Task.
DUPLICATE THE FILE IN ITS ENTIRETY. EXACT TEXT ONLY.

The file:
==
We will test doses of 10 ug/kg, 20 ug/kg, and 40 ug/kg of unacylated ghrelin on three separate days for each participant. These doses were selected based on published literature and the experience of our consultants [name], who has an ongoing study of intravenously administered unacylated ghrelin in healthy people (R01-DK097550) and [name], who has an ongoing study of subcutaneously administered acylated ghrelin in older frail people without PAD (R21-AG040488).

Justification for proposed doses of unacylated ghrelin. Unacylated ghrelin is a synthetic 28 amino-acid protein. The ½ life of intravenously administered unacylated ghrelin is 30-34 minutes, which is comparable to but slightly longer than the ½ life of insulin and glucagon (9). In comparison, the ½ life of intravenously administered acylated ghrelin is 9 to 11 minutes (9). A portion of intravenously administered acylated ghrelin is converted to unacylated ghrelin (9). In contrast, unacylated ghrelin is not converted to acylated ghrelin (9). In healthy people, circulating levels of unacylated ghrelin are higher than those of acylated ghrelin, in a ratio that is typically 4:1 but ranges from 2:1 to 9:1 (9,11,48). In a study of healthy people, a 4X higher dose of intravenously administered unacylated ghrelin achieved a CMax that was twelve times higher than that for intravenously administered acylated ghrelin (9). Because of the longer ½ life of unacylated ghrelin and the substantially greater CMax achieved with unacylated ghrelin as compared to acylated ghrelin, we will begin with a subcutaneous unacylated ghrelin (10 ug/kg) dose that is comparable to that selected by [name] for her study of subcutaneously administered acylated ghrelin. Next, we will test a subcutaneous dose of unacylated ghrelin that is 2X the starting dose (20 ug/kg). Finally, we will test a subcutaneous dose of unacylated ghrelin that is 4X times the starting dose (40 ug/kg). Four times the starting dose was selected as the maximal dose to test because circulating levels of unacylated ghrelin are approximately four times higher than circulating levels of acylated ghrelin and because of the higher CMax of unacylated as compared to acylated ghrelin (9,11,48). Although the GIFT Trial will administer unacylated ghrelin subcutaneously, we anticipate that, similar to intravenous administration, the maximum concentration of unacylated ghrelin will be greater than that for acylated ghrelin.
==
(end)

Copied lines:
We will test doses of 10 ug/kg, 20 ug/kg, and 40 ug/kg of unacylated ghrelin on three separate days for each participant. These doses were selected based on published literature and the experience of our consultants [name], who has an ongoing study of intravenously administered unacylated ghrelin in healthy people (R01-DK097550) and [name], who has an ongoing study of subcutaneously administered acylated ghrelin in older frail people without PAD (R21-AG040488).

Justification for proposed doses of unacylated ghrelin. Unacylated ghrelin is a synthetic 28 amino-acid protein. The ½ life of intravenously administered unacylated ghrelin is 30-34 minutes, which is comparable to but slightly longer than the ½ life of insulin and glucagon (9). In comparison, the ½ life of intravenously administered acylated ghrelin is 9 to 11 minutes (9). A portion of intravenously administered acylated ghrelin is converted to unacylated ghrelin (9). In contrast, unacylated ghrelin is not converted to acylated ghrelin (9). In healthy people, circulating levels of unacylated ghrelin are higher than those of acylated ghrelin, in a ratio that is typically 4:1 but ranges from 2:1 to 9:1 (9,11,48). In a study of healthy people, a 4X higher dose of intravenously administered unacylated ghrelin achieved a CMax that was twelve times higher than that for intravenously administered acylated ghrelin (9). Because of the longer ½ life of unacylated ghrelin and the substantially greater CMax achieved with unacylated ghrelin as compared to acylated ghrelin, we will begin with a subcutaneous unacylated ghrelin (10 ug/kg) dose that is comparable to that selected by [name] for her study of subcutaneously administered acylated ghrelin. Next, we will test a subcutaneous dose of unacylated ghrelin that is 2X the starting dose (20 ug/kg). Finally, we will test a subcutaneous dose of unacylated ghrelin that is 4X times the starting dose (40 ug/kg). Four times the starting dose was selected as the maximal dose to test because circulating levels of unacylated ghrelin are approximately four times higher than circulating levels of acylated ghrelin and because of the higher CMax of unacylated as compared to acylated ghrelin (9,11,48). Although the GIFT Trial will administer unacylated ghrelin subcutaneously, we anticipate that, similar to intravenous administration, the maximum concentration of unacylated ghrelin will be greater than that for acylated ghrelin.